Alderman says city should explore possibility of hemp production at Century City

DCD would be directed to study feasibility of production facility in business park

Last updated on July 2nd, 2019 at 09:20 am

A Milwaukee alderman is proposing that the city look into the possibility of an industrial hemp facility at the Century City business park.

A resolution introduced by Alderman Khalif Rainey, who represents the Century City area, would direct the city’s Department of City Development to study the feasibility of creating a facility specifically for the production of industrial hemp.

According to the legislation text, the department would need to report its findings to the Common Council within 90 days of the study commencing. The resolution calls industrial hemp an “eco-friendly, versatile crop used worldwide for industrial and consumer products.”

Rainey could not be immediately reached for comment.

The resolution has so far not been scheduled to be considered by a Common Council committee, according to the city’s legislative website.

Bringing companies into the business park on Milwaukee’s northwest slide have proven to be a slow process, though city officials celebrated a significant milestone in those efforts recently. Good City Brewing announced last summer it was buying the Century City One industrial building near West Capitol Drive and North Hopkins Street; the city and General Capital had searched for a tenant for that building for more than two years.

Rainey’s resolution says Century City might have sufficient arable soil or appropriate infrastructure to produce industrial hemp hydroponically or through an alternate form of agriculture. The site may also meet the state Department of Agriculture, Trade and Consumer Protection’s location requirements for hemp production.

Jeff Fleming, a spokesman for DCD, said the department is open to discussing the possibility but also pointed out that the development plan for the park set a target of 15 jobs per acre.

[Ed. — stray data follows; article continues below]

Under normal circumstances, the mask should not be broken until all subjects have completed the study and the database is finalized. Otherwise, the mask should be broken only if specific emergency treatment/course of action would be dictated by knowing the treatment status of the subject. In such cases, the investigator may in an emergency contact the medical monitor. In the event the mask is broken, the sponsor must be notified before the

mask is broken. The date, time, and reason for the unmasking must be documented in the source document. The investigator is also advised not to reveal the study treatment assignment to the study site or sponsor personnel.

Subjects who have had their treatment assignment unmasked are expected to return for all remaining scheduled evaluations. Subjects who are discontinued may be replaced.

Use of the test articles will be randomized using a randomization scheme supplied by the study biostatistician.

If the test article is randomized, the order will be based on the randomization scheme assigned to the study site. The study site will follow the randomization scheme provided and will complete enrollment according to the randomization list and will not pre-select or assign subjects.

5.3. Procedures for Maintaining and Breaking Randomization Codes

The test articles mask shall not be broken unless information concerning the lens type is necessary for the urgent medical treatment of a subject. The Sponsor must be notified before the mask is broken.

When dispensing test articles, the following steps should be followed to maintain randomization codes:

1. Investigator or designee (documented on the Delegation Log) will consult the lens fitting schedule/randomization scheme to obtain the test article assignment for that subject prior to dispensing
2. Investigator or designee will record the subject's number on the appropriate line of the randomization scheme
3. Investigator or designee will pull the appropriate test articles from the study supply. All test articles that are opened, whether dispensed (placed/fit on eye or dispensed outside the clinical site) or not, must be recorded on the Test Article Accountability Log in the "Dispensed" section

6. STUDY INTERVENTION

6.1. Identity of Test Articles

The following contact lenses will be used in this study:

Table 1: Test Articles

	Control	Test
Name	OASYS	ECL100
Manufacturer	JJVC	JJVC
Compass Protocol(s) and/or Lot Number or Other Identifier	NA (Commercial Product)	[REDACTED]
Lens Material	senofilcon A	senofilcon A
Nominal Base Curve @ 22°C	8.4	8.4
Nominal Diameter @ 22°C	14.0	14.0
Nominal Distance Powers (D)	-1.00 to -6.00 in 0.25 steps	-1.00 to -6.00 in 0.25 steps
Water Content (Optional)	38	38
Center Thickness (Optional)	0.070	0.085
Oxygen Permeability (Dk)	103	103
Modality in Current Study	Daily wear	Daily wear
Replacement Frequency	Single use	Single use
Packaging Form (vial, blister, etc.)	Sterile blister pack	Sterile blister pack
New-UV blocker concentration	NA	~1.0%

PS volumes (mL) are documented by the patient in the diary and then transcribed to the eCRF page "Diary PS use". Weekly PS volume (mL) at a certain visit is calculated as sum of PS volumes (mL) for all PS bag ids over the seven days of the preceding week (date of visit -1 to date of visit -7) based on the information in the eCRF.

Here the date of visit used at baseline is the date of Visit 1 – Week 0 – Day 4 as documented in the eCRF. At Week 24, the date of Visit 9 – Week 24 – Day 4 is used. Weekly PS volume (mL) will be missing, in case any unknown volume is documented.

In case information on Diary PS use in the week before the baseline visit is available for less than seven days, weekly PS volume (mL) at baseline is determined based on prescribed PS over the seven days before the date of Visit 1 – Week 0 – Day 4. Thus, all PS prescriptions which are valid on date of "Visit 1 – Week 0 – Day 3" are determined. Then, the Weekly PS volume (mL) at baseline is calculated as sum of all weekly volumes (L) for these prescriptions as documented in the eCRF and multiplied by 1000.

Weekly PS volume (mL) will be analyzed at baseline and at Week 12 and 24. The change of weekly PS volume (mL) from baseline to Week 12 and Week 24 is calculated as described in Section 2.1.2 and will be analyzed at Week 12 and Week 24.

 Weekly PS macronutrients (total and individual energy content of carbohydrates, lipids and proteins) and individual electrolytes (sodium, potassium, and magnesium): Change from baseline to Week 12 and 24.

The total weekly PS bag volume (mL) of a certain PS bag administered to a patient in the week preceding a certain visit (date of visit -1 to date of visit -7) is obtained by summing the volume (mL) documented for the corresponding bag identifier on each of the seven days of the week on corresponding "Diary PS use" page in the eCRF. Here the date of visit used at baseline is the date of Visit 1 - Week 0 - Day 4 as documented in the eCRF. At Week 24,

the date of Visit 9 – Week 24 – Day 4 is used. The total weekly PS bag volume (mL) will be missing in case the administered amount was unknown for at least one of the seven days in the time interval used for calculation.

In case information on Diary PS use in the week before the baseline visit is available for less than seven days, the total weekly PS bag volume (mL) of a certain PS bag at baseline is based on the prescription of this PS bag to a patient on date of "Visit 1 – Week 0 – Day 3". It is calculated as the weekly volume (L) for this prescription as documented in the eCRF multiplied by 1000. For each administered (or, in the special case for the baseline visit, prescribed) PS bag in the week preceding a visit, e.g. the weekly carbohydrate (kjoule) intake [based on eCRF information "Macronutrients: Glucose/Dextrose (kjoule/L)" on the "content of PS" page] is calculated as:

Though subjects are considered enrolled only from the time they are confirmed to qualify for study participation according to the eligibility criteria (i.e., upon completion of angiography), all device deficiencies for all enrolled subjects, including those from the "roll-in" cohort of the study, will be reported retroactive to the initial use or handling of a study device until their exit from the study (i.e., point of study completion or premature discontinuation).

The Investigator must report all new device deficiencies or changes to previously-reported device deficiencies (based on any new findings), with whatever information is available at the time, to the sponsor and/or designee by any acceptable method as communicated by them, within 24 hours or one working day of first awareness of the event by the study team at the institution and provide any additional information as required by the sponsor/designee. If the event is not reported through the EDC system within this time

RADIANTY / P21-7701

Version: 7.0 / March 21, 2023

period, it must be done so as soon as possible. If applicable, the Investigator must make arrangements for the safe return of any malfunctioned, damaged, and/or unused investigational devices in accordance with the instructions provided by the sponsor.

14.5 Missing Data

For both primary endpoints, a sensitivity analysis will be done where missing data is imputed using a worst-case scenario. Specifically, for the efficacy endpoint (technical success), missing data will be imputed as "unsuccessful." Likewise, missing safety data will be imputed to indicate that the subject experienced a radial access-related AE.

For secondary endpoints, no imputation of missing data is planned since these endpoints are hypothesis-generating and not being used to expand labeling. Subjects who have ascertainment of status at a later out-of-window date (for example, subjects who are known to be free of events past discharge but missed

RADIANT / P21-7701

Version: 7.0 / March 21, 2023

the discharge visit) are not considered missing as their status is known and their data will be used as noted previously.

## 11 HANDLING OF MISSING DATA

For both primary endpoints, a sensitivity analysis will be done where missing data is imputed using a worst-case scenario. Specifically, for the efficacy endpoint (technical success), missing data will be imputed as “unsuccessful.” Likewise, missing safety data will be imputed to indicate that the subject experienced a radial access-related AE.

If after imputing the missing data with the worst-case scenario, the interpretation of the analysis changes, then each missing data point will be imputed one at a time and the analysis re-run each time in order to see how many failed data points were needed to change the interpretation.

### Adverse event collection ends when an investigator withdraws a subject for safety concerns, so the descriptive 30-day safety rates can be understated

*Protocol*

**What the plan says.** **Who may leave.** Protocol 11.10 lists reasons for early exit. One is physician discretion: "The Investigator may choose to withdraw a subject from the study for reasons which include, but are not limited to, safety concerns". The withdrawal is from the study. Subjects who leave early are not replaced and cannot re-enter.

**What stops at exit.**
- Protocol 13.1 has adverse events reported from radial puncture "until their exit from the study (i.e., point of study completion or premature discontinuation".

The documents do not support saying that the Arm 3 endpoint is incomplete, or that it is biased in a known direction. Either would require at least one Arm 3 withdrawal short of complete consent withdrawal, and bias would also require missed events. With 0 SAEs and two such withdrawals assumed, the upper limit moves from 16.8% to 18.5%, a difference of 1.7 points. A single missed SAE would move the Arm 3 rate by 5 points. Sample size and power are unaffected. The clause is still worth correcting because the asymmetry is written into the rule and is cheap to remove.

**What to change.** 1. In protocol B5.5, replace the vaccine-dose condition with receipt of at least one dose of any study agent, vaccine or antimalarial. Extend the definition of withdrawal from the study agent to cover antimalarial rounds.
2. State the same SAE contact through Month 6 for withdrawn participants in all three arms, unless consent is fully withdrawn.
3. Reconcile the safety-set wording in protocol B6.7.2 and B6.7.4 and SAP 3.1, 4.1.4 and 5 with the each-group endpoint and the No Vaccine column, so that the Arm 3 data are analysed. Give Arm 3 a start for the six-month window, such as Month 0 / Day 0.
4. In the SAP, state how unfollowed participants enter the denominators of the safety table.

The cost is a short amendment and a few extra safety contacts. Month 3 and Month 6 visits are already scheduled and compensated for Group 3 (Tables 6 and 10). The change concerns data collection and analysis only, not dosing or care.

“There are jobs per acre goals at Century City, and that possibly could be a challenge for an agricultural use at Century City,” Fleming said, adding, “We’re very open to discussions with Alderman Rainey.”

Under a provision in the 2014 federal farm bill, the state Legislature passed a law in 2017 directing the DATCP to write an administrative rule within 90 days to set up an industrial hemp production pilot program. The rule became effective in March.

Since then, businesses and local governments have shown interest in the budding industry.

For instance, Sheboygan-based iHemp Alliance Medical LLC plans to build a nearly 49,000-square-foot industrial hemp growhouse.

In December, Milwaukee County issued a request for information on the possibility of growing hemp or establishing a Grow Education Resource Center at the Mitchell Park Domes as a means of generating revenue for the county. The RFI closes this evening.

Two state lawmakers who were instrumental in legalizing industrial hemp farming in Wisconsin say the crop’s return in 2018 exceeded expectations. They predict Wisconsin will be the top producer of hemp in the country within 10 years.

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Alex Zank, former BizTimes Milwaukee reporter.

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